The conflict between Russia and Ukraine will shape the world order, the Syrian president told RT.
Syrian President Bashar Assad has told RT that Damascus is backing Russia’s military operation in Ukraine both out of loyalty and commitment to an “international equilibrium.” Assad, whose country has weathered sanctions and a US military intervention, has accused Washington of using the dollar to commit “robbery” on a global scale.
Within hours of Russia launching its offensive on Ukraine in February, President Vladimir Putin took a call from Assad, during which the Syrian leader “stressed that Syria stands with the Russian Federation, based on its conviction of the correctness of its position,” according to a readout of the call from Damascus.
“We can view Russia from two perspectives,” Assad told RT at the weekend. “The first is that of an ally: If our ally triumphs in the battle, or if their political position is strengthened… then this is a win for us as well.
“From a second perspective, Russia’s power today constitutes a restoration, albeit partial, of an international equilibrium. This rebalance that we are witnessing will impact smaller countries, including Syria,” he continued.
Assad has been a staunch ally of Putin since 2015, when Russia launched a military campaign in Syria that helped defeat Islamic State (IS, formerly ISIS) and the collection of militias and Western-backed terrorist groups opposing Assad’s government.
To the Syrian president, Russia’s current struggle with the West – described by Russian Foreign Minister Sergey Lavrov as a “war by proxy” – predates the First World War, and will continue as long as the US dollar remains the world’s reserve currency.
“If the dollar continues to govern the world economy, nothing will change, regardless of the results of the war [in Ukraine],” he explained. “Using the dollar is not blackmail, it is robbery,” he continued, claiming that the Nixon administration’s decision to decouple the dollar’s value from that of gold in the 1970s made it “a worthless piece of paper.”
“The United States still continues to trade around the world using this worthless piece of paper. This is robbery, and it applies to the whole world,” he said.
“As long as the dollar is a global currency and continues to be settled through US banks or what is called the American Federal Reserve, you are under the authority of this dollar; and therefore your future as a state, a country or society, as an economy is under the mercy of the United States,” he declared.
Yet amid the rise of China and Russia, the balance of power is shifting away from the US, Assad claimed.
“Yes, we are under sanctions, but many of our basic needs are not bought from Western countries, we have severed our relations with them,” he said. “Every country can now secure its basic livelihood and growth requirements without American permission.”
Since Russia became the most-sanctioned country in the world, trade between Moscow and those capitals refusing to join the West’s sanctions regime has flourished. Ruble-yuan trade has soared over 1,000% in the past three months, while Russian oil exports to India have increased by 25 times between May 2021 and May 2022. However, in Syria, which remains the world’s third-most-sanctioned nation, economic penalties continue to bite.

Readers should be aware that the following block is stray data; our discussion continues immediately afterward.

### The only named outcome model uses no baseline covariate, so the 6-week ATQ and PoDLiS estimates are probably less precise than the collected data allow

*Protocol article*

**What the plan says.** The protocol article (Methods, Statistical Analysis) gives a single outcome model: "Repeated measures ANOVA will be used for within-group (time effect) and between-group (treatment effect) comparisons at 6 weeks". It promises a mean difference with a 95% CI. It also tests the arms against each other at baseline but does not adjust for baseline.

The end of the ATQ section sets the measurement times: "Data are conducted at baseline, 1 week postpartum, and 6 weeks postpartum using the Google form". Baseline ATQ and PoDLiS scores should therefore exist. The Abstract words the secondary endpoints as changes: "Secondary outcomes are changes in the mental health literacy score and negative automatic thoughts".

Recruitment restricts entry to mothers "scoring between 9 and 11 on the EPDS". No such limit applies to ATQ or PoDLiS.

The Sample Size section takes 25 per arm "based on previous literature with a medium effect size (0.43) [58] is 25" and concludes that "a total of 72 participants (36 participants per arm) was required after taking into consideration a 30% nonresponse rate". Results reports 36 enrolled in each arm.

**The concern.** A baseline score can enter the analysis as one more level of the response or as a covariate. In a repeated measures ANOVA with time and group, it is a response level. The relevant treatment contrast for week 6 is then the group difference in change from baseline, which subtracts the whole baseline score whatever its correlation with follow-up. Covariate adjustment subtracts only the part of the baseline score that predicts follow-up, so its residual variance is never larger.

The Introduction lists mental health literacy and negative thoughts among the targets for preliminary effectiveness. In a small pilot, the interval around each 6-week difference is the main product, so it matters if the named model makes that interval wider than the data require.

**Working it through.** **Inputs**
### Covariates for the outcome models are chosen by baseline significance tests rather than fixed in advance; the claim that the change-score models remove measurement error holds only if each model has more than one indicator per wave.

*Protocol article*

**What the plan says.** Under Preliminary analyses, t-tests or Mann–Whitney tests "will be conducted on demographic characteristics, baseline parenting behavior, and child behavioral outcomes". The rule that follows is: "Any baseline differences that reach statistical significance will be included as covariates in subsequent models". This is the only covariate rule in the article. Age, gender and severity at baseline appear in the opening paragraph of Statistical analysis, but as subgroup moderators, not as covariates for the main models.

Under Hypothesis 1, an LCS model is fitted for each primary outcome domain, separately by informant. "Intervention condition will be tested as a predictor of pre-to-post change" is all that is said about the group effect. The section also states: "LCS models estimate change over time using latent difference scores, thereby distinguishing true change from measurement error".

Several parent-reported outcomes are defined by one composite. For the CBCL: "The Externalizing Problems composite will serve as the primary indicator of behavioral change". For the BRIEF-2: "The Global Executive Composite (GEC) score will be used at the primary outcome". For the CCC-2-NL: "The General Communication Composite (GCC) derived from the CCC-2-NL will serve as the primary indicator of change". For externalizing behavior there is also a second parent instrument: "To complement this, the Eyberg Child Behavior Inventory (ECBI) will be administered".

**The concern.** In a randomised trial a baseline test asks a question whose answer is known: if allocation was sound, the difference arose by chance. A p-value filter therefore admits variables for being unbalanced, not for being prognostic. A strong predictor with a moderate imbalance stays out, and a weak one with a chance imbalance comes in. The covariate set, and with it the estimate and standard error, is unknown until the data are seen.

While Syria still has the means to provide its citizens with free but limited healthcare, education and subsidies, Assad’s government is struggling to rein in corruption and the Syrian leader told RT that after more than a decade of civil war, full-scale reconstruction requires investment.
“There are companies from various Arab states which have expressed a desire to take part,” he stated. “If we take into account the extreme pressure applied by the West through sanctions on any company that might invest in Syria, we recognize that the process will be slow and risky for many of them. Nevertheless, there are those that are preparing to invest in Syria in ways which circumvent the sanctions.”
Alongside the slow process of rebuilding, Assad visited the United Arab Emirates in March, marking his first trip to an Arab nation since Syria was suspended from the Arab League in 2011. While the media described his visit as a “return” to the diplomatic arena, Assad disagrees.
“I don’t know… what the word return means, because we never left,” he said. “Syria has remained in its place, with the same positions and the same conditions, dealing with them in its own way. Even [the Arab states] that withdrew their diplomatic missions maintained the relationship and kept positive feelings towards Syria despite not being able to do anything.”
Moving into the future, Assad said that Syria will eventually reclaim its oil resources – currently held by Kurdish militias with the backing of the US – through “popular resistance,” and that Damascus “will not hesitate” to defend Syria’s territorial integrity amid Turkish threats to enter the country and create a “security zone” along the Turkey-Syria border.
Diplomatically, Assad said Syria will talk with any of its Arab neighbours, and will maintain its close relationship with Iran, regardless of external pressure. “Syria’s relations with any country are not subject to discussion with anyone,” he stated. “No one decides for Syria with whom it can and cannot have relations.”